fishs swim birds fly...what do you do?
Joseph Campbell with Bill Moyers during the Power of Myth series from PBS
"God is a metaphor for a mystery that absolutely transcends all human categories of thought"
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"Follow your bliss."
a painting from 2008
Childhood and education
Joseph Campbell was born and raised in White Plains, New York in an upper middle class Roman Catholic family. As a child, Campbell became fascinated with Native American culture after his father took him to see the American Museum of Natural History in New York where he saw on display featured collections of Native American artifacts. He soon became versed in numerous aspects of Native American society, primarily in Native American mythology. This led to Campbell's lifelong passion for myth and to his study of and mapping of the cohesive threads in mythology that appeared to exist among even disparate human cultures. He graduated from the Canterbury School (Connecticut) in 1921. While at Dartmouth College he studied biology and mathematics, but decided that he preferred the humanities. He transferred to Columbia University where he received his B.A. in English literature in 1925 and M.A. in Medieval literature in 1927. Campbell was also an accomplished athlete, receiving awards in track and field events.
"A hero is someone who has given his or her life to something bigger than oneself."
a painting i did at the tesuque flea market in 2008
In 1927, Campbell received a fellowship provided by Columbia to study in Europe. Campbell studied Old French and Sanskrit at the University of Paris in France and the University of Munich in Germany. He quickly learned to read and speak both French and German, mastering them after only a few months of rigorous study. He remained fluent in both languages for the remainder of his life.
He was highly influenced while in Europe by the period of the Lost Generation, a time of enormous intellectual and artistic innovation. Campbell commented on this influence, particularly that of James Joyce, in The Hero's Journey: Joseph Campbell on His Life and Work (1990, first edition:28):
CAMPBELL: And then the fact that James Joyce grabbed me. You know that wonderful living in a realm of significant fantasy, which is Irish, is there in the Arthurian romances; it's in Joyce; and it's in my life. COUSINEAU: Did you find that you identified with Stephen Daedalus...in Joyce's A Portrait of the Artist as a Young Man? CAMPBELL: His problem was my problem, exactly...Joyce helped release me into an understanding of the universal sense of these symbols . . . Joyce disengaged himself and left the labyrinth, you might say, of Irish politics and the church to go to London, where he became one of the very important members of this marvelous movement that Paris represented in the period when I was there, in the '20s.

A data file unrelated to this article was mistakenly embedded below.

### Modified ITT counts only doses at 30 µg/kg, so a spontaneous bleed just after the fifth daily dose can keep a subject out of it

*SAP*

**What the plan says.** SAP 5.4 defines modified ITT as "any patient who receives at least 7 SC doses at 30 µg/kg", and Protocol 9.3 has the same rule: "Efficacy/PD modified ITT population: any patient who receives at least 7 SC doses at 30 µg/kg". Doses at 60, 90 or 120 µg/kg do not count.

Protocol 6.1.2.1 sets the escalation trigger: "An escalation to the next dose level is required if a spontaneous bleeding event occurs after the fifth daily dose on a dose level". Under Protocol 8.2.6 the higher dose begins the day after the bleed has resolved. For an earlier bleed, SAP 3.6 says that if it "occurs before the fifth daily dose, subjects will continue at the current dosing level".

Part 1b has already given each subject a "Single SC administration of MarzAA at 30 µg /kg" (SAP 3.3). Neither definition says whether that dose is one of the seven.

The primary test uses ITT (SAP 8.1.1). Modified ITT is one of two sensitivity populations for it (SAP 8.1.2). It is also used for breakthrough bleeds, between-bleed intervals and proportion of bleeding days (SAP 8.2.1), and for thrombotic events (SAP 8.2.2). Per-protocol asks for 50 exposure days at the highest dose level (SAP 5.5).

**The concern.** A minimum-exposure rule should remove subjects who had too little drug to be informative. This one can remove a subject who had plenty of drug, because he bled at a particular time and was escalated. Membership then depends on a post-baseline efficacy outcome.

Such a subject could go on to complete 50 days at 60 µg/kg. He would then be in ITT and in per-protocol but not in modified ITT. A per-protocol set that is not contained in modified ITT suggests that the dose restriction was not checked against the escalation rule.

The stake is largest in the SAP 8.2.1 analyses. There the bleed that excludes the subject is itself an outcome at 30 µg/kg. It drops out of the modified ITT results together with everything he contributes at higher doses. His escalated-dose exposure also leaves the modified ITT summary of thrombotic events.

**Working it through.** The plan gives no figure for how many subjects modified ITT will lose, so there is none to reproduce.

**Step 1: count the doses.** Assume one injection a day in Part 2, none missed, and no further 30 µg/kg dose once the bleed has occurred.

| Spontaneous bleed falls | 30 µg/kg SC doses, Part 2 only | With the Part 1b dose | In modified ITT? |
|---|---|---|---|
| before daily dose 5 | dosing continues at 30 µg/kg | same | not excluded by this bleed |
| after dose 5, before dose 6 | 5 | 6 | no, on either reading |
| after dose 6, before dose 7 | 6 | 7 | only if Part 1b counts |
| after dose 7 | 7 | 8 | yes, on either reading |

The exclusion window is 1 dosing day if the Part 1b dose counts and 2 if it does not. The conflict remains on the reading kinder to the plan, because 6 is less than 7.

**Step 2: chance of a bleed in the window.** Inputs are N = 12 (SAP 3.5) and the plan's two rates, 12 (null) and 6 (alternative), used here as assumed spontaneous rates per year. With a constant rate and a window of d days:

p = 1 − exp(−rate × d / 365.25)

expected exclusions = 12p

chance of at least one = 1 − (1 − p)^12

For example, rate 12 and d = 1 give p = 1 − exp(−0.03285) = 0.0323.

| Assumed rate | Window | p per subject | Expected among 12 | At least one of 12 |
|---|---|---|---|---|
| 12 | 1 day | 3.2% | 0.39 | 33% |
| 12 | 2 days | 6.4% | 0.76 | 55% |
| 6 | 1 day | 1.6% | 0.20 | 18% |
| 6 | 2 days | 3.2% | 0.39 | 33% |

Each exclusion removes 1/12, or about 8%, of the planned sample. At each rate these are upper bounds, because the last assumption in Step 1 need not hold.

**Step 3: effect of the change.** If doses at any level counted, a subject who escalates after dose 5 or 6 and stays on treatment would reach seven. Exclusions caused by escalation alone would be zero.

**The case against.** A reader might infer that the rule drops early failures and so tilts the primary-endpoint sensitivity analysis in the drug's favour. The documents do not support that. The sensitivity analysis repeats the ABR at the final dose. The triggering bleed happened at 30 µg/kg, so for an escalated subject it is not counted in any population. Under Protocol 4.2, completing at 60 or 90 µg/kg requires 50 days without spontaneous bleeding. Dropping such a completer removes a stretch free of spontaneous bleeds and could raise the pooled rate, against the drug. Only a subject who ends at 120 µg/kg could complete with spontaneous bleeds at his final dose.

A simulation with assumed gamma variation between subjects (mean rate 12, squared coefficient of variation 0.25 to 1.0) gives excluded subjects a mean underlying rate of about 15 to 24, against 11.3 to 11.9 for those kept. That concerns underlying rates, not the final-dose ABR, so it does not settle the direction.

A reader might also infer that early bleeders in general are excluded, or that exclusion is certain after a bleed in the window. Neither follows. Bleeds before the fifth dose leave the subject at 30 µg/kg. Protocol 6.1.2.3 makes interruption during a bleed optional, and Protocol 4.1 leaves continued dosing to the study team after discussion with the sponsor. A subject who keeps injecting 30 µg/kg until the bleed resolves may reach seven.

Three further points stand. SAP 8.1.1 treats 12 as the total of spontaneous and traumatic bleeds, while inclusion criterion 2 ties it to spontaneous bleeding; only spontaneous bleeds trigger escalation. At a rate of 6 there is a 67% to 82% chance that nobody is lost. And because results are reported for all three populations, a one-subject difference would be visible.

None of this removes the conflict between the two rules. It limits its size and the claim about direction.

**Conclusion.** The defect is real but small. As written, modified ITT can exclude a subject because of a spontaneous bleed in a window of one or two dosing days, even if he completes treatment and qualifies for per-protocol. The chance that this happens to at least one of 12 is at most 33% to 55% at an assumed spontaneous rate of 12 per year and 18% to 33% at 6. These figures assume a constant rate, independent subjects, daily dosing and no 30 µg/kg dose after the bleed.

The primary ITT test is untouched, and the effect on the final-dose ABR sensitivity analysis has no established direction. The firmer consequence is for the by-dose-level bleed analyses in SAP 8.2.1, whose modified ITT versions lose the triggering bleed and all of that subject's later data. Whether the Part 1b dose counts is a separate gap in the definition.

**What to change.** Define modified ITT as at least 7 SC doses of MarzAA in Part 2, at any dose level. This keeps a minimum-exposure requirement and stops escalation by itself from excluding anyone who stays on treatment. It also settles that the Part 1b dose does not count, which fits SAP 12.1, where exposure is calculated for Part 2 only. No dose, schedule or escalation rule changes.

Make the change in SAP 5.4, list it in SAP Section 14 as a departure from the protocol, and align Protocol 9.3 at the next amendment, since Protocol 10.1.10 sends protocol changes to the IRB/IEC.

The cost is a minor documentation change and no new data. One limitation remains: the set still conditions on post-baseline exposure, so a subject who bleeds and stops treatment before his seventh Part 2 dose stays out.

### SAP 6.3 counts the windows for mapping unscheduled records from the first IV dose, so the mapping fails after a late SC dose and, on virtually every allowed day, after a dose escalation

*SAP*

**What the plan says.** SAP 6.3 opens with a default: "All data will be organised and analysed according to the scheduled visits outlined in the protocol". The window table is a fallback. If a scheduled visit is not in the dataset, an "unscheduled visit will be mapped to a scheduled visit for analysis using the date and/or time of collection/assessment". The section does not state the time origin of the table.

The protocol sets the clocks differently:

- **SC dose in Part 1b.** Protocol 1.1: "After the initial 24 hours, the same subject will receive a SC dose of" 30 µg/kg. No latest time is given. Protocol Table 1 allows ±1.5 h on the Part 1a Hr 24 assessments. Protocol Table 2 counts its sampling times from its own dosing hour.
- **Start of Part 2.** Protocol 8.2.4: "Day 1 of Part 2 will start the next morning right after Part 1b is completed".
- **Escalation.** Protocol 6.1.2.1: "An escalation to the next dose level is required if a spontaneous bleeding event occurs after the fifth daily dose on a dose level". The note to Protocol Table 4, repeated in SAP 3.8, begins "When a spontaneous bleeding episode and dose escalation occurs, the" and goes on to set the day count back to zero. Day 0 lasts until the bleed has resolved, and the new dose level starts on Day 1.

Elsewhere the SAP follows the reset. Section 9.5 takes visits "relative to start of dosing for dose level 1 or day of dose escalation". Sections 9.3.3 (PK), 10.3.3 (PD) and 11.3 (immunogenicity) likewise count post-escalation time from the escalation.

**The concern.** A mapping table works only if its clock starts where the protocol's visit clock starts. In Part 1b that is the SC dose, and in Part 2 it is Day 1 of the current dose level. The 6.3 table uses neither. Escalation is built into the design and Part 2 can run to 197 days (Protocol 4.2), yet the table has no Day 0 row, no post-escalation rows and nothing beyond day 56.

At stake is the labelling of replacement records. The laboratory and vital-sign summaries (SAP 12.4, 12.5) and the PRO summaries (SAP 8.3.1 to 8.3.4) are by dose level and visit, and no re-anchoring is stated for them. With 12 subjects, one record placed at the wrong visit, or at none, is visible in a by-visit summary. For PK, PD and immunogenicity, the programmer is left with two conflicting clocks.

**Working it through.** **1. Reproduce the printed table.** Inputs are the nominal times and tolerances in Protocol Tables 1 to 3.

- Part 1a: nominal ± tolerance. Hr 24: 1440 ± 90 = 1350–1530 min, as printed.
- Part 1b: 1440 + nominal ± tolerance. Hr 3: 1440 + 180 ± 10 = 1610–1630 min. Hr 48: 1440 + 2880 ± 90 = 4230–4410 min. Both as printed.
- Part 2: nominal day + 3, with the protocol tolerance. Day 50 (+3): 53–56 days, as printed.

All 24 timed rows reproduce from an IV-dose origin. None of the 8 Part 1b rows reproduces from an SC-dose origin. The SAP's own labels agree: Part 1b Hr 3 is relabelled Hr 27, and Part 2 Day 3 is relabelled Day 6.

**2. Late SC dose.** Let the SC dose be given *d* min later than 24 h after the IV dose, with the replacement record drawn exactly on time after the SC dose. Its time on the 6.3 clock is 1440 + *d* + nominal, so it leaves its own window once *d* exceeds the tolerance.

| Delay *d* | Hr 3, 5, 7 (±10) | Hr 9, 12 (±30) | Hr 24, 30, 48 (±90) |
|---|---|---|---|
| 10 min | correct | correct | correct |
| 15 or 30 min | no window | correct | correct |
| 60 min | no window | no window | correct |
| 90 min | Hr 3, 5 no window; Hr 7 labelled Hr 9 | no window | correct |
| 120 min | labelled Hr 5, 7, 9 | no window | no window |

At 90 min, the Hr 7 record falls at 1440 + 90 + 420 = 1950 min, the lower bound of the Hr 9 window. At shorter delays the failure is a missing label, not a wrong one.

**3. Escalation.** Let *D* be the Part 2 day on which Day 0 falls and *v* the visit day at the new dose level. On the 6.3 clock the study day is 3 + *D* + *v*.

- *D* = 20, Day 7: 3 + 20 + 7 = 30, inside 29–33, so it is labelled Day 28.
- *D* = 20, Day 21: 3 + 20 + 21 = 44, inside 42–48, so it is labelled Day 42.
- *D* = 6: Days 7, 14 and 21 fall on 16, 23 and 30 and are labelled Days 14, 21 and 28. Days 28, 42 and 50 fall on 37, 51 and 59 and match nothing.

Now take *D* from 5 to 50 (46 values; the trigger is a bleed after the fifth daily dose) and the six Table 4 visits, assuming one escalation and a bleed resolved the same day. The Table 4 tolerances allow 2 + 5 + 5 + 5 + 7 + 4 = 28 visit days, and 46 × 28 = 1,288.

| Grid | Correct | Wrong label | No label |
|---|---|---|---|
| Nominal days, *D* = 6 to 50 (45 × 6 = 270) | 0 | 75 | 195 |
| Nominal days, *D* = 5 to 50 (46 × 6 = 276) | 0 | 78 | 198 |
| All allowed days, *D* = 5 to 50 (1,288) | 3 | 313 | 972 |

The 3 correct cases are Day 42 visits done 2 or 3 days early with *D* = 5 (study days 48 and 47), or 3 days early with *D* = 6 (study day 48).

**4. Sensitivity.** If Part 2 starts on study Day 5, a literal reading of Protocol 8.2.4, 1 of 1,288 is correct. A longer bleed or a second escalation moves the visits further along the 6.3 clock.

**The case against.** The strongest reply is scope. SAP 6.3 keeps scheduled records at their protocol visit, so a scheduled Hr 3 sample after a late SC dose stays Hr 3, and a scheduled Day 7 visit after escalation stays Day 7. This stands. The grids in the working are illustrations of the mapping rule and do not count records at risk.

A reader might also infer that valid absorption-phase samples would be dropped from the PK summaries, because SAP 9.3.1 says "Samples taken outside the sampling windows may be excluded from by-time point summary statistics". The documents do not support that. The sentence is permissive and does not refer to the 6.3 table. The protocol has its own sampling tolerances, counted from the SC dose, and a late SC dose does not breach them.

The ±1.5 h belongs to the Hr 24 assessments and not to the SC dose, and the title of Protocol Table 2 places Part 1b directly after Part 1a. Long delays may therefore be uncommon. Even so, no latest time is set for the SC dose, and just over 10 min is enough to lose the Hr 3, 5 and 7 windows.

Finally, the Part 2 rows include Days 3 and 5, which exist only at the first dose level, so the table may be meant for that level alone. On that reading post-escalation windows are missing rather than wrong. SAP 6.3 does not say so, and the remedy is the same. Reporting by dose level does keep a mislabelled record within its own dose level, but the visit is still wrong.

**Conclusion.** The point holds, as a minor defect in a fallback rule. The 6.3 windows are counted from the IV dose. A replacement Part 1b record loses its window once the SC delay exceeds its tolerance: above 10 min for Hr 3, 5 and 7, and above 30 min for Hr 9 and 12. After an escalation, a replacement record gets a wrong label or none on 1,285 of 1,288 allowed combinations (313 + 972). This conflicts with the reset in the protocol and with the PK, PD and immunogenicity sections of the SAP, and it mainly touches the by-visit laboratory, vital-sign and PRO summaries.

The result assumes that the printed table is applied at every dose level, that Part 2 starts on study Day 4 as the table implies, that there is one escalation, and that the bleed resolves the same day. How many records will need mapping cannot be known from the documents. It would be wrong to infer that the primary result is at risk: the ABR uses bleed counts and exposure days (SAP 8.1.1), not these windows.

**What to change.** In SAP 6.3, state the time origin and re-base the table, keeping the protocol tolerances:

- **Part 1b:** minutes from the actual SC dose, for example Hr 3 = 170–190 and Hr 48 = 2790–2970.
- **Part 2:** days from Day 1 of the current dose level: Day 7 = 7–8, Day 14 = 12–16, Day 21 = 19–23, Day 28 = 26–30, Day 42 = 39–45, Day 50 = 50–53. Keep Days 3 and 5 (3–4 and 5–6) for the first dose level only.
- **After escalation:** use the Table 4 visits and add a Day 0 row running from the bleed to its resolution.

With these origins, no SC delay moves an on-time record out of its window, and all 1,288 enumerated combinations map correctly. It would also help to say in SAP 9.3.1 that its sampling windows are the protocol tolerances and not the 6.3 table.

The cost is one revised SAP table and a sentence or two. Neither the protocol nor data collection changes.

It was in this climate that Campbell was also introduced to the work of Thomas Mann, who was to prove equally influential upon his life and ideas. Also while in Europe, Campbell was introduced to modern art, becoming particularly enthusiastic about the work of Paul Klee and Pablo Picasso. A new world of exciting ideas opened up to Campbell while studying in Europe- Here he also discovered the works and writings of Sigmund Freud and Carl Jung. It was also during this time, as well, that he met and became friends with the young Jiddu Krishnamurti, a friendship which began his lifelong interest in Hindu philosophy and mythology. In addition, after the death of Indologist Heinrich Zimmer, Campbell was given the task to edit and posthumously publish Zimmer's papers.
"Briefly formulated, the universal doctrine teaches that all the visible structures of the world--all things and beings--are the effects of a ubiquitous power out of which they rise, which supports and fills them during the period of their manifestation, and back into which they must ultimately dissolve.
Joseph Campbell, from the Hero with a Thousand Faces
Jean Erdman, Joseph Campbell and Joan Halifax
Return to the United States and the Great Depression
On his return from Europe in 1929, Campbell announced to his faculty at Columbia that his time in Europe had broadened his interests and that he wanted to study Sanskrit and Modern art in addition to Medieval literature. When his advisors did not support this, Campbell decided not to go forward with his plans to earn a doctorate and never returned to a conventional graduate program (The Hero's Journey: Joseph Campbell on His Life and Work, 1990, first edition: 54).
A few weeks later, the Great Depression began. Campbell would spend the next five years (1929-1934) trying to figure out what to do with his life (Larsen and Larsen, 2002:160) and he engaged in a period of intensive and rigorous independent study. Campbell discussed this period in The Hero's Journey: Joseph Campbell on His Life and Work (1990, first edition:52-3). Campbell states that he "would divide the day into four four-hour periods, of which I would be reading in three of the four hour periods, and free one of them...I would get nine hours of sheer reading done a day. And this went on for five years straight."